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Hogan v. Correct Care Solutions Corp.

United States District Court, W.D. Kentucky, Paducah Division

June 21, 2019

BRETT HOGAN PLAINTIFF
v.
CORRECT CARE SOLUTIONS CORP. DEFENDANT

          MEMORANDUM OPINION AND ORDER

          Thomas B. Russell, Senior Judge.

         Plaintiff Brett Hogan filed a pro se, in forma pauperis complaint pursuant to 42 U.S.C. § 1983. This matter is before the Court for screening pursuant to 28 U.S.C. § 1915A and McGore v. Wrigglesworth, 114 F.3d 601 (6th Cir. 1997), overruled on other grounds by Jones v. Bock, 549 U.S. 199 (2007). For the reasons set forth below, Plaintiff will be given an opportunity to amend his complaint.

         I. SUMMARY OF CLAIMS

         Plaintiff is incarcerated at the Kentucky State Penitentiary (KSP). He names as Defendant the Correct Care Solutions Corporation (CCS), the healthcare provider at KSP.

         Plaintiff alleges that on or around September 9, 2018, he complained of severe pain in his right wrist with sharp pains coursing up his arm to his elbow and bouts of numbness in his hand. He states that he filled out a sick call form but was not seen until September 22, 2018, when he was seen by a doctor who ordered x-rays. According to the complaint, he was not x-rayed until around October 7, 2018, and the x-ray was normal. Plaintiff alleges that he can feel a bone in his wrist “shift and snap” when he uses his hand but that CCS personnel “refuse to do anything for me. They refuse to give me anything for pain and insists it['s] only carpal tunnel.” He further alleges that at times the pain is unbearable “and puts me in tears; I don't sleep. I know there is more wrong with my wrist then just carpal tunnel but they refuse to look or even touch my wrist.”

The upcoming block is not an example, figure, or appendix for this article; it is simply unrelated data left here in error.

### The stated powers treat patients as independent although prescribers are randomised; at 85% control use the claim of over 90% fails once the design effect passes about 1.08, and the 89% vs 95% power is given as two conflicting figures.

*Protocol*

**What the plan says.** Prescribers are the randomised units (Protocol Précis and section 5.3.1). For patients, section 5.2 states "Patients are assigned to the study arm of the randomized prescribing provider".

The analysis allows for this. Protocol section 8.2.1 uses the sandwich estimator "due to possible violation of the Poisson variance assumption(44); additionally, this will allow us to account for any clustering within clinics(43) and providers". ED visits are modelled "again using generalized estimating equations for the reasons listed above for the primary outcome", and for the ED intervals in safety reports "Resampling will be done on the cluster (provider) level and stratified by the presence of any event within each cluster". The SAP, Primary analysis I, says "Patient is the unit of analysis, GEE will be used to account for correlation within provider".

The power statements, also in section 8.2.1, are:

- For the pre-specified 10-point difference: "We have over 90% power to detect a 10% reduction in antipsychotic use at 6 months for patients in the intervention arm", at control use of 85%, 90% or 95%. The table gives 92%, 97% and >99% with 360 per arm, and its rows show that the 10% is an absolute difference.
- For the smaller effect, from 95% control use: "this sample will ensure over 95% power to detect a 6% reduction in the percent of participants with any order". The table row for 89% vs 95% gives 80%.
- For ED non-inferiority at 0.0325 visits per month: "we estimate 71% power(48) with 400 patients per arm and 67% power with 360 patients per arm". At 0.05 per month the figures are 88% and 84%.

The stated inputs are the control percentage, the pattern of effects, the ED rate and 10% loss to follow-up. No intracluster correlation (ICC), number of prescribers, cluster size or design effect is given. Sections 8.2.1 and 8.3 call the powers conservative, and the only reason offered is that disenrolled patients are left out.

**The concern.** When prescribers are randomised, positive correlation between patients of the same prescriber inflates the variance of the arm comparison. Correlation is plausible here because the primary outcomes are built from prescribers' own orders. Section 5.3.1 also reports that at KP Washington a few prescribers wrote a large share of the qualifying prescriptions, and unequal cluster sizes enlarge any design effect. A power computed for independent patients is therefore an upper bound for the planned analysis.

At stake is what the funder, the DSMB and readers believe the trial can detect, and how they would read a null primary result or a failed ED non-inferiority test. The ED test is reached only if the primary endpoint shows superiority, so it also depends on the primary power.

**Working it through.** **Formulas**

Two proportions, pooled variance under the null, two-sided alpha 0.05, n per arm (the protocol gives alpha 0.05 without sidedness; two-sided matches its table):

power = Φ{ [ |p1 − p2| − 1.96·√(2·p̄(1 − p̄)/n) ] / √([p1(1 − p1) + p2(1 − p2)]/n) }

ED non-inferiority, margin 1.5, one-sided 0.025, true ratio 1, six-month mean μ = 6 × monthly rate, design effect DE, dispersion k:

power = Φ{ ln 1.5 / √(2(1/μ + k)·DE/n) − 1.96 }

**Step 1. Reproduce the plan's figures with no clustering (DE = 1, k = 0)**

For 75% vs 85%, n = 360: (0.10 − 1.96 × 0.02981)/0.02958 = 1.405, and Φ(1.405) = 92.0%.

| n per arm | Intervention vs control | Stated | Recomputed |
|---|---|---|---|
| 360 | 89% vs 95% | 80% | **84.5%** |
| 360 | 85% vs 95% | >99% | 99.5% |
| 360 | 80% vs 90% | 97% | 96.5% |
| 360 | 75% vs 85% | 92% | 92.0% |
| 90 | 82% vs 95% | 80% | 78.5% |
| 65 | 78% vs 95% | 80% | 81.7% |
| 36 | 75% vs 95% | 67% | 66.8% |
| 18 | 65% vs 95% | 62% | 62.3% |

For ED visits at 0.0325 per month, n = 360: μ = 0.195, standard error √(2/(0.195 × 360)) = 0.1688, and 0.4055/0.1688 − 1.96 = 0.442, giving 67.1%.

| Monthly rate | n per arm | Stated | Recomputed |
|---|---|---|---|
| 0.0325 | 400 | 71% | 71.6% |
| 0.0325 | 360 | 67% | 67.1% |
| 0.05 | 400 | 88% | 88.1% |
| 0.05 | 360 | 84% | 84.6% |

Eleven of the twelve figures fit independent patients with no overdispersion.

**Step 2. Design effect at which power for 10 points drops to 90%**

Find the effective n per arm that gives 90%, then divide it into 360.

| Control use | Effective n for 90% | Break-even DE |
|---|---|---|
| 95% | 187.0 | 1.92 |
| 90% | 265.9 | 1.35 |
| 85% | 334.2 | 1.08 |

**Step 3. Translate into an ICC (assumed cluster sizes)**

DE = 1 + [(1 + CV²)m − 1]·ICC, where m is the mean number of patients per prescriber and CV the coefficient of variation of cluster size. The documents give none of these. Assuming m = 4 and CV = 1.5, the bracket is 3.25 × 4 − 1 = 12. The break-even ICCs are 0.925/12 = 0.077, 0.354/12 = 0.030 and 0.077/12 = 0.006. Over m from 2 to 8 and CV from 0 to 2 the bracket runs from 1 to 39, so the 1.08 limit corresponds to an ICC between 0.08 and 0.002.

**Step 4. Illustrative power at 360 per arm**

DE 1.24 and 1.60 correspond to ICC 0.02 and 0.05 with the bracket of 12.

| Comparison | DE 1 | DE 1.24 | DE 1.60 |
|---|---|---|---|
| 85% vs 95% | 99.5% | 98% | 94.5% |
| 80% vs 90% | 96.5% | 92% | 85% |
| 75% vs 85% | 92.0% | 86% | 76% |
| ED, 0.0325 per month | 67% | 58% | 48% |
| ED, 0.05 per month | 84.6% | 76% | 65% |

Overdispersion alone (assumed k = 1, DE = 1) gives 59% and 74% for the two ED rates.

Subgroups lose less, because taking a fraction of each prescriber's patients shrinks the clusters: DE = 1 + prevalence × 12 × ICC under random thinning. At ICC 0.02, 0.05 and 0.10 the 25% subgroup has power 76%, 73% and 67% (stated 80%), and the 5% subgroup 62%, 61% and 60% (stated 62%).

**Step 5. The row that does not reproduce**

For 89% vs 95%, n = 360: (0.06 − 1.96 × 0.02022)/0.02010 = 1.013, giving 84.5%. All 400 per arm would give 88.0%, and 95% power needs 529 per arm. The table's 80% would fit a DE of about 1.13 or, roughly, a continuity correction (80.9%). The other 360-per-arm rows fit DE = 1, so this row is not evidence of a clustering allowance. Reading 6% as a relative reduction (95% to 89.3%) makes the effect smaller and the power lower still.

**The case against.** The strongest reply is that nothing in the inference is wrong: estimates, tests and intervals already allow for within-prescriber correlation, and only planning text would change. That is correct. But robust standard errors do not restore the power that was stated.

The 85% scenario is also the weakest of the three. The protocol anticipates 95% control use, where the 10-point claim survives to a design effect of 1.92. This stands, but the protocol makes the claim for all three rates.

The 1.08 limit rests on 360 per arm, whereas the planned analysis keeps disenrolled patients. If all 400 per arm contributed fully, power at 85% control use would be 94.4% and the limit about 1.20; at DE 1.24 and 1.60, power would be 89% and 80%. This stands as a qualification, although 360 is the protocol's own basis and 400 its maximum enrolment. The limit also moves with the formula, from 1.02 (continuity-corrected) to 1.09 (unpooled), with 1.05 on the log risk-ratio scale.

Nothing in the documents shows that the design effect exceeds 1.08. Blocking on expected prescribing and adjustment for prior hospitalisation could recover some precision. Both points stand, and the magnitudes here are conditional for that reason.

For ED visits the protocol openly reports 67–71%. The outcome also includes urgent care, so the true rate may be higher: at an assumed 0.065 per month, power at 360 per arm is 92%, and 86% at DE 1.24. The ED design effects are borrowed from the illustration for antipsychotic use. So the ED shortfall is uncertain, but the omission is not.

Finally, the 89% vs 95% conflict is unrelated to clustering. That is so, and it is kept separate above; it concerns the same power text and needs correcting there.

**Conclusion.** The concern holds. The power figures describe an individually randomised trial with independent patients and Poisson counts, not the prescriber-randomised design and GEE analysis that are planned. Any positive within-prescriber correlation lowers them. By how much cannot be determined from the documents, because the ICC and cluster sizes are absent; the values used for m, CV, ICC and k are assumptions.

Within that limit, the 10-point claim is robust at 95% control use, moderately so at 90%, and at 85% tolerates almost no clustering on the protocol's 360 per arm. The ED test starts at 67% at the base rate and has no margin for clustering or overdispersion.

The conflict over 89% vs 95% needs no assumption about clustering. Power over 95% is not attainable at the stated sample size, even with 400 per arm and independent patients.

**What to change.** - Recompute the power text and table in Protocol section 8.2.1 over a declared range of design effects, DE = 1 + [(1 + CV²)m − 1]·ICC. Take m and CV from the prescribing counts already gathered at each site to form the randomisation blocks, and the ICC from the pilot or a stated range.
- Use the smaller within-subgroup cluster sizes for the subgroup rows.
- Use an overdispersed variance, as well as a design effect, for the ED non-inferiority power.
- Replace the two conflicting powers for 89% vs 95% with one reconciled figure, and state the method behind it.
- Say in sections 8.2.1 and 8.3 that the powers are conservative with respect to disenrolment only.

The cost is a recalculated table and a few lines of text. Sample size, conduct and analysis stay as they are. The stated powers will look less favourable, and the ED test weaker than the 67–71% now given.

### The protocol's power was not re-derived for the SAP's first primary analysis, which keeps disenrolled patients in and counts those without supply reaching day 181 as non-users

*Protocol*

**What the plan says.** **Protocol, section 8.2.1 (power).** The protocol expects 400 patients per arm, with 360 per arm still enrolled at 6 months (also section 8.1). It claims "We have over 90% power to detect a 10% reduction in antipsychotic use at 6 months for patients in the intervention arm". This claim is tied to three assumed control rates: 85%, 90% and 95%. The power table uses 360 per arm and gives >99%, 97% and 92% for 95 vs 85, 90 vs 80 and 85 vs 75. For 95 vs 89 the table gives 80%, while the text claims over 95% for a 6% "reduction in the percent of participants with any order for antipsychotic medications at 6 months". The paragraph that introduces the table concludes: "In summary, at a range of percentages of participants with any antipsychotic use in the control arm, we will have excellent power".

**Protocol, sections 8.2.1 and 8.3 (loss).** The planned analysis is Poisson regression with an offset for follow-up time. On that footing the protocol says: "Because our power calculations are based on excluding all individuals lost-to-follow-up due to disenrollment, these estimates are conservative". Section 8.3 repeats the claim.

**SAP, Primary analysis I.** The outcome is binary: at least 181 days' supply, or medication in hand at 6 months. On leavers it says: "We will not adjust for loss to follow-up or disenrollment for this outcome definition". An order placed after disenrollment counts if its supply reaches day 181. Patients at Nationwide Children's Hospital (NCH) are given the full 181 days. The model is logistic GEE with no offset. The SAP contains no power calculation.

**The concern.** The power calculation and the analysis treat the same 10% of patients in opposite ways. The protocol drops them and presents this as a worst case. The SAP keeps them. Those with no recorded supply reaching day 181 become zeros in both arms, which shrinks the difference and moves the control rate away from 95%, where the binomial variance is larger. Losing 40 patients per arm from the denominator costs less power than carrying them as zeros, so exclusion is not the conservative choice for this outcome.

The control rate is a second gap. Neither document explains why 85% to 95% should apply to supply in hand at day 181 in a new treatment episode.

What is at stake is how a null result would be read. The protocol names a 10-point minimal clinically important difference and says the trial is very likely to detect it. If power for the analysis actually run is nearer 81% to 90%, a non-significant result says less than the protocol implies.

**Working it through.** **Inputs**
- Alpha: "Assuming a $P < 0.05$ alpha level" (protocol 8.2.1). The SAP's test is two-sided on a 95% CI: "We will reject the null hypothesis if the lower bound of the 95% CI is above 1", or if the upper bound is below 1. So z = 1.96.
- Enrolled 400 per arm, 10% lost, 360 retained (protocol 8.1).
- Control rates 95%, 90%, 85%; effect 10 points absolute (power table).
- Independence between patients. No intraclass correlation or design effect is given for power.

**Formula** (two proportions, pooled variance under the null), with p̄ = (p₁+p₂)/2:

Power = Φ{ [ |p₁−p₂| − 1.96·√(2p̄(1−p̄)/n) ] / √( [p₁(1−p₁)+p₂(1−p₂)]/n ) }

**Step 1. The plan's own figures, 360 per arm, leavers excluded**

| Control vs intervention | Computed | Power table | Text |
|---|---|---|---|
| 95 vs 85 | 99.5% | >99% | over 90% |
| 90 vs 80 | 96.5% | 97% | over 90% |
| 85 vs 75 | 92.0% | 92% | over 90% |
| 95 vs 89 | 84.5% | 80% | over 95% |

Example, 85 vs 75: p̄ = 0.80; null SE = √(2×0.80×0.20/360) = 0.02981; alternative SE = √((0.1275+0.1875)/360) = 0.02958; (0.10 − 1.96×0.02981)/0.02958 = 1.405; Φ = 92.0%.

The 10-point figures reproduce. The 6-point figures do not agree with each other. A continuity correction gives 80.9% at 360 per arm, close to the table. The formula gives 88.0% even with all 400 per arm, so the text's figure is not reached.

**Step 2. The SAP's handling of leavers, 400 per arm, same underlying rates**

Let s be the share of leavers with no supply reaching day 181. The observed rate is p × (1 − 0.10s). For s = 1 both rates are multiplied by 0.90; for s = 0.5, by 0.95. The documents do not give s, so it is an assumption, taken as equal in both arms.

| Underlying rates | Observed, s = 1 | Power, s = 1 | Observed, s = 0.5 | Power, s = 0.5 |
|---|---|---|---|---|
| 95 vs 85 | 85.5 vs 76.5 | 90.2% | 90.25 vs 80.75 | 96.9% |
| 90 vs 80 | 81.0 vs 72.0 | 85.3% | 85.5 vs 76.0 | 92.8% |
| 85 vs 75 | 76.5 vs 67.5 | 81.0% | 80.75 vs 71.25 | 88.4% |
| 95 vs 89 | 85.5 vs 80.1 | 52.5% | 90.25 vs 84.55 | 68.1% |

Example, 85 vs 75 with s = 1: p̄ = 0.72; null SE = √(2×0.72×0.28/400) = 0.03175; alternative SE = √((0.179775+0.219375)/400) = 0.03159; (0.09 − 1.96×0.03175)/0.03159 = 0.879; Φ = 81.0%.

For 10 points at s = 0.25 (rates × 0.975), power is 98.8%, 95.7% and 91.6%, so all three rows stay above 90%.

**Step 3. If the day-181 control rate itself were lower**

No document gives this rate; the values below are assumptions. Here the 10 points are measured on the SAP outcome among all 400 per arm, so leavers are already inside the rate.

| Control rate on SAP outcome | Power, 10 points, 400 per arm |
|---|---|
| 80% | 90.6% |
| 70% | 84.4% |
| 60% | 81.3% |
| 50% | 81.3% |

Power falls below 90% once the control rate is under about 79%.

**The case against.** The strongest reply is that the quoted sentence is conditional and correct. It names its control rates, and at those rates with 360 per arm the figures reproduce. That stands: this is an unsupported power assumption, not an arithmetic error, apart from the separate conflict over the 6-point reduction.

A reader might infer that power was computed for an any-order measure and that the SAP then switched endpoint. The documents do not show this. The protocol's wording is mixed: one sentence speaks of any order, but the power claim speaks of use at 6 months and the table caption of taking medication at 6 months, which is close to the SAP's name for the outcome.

As relief, Plaintiff requests monetary and punitive damages.

         II. ANALYSIS

         When a prisoner initiates a civil action seeking redress from a governmental entity, officer, or employee, the trial court must review the complaint and dismiss the action, if the Court determines that it is frivolous or malicious, fails to state a claim upon which relief may be granted, or seeks monetary relief from a defendant who is immune from such relief. See 28 U.S.C. § 1915A(b)(1), (2). A claim is legally frivolous when it lacks an arguable basis either in law or in fact. Neitzke v. Williams, 490 U.S. 319, 325 (1989). The Court may, therefore, dismiss a claim as frivolous where it is based on an indisputably meritless legal theory or where the factual contentions are clearly baseless. Id. at 327. When determining whether a plaintiff has stated a claim upon which relief can be granted, the Court must construe the complaint in a light most favorable to Plaintiff and accept all factual allegations as true. Prater v. City of Burnside, Ky., 289 F.3d 417, 424 (6th Cir. 2002). While a reviewing court must liberally construe pro se pleadings, Boag v. MacDougall, 454 U.S. 364, 365 (1982) (per curiam), to avoid dismissal, a complaint must include “enough facts to state a claim to relief that is plausible on its face.” Bell Atl. Corp. v. Twombly, 550 U.S. 544, 570 (2007).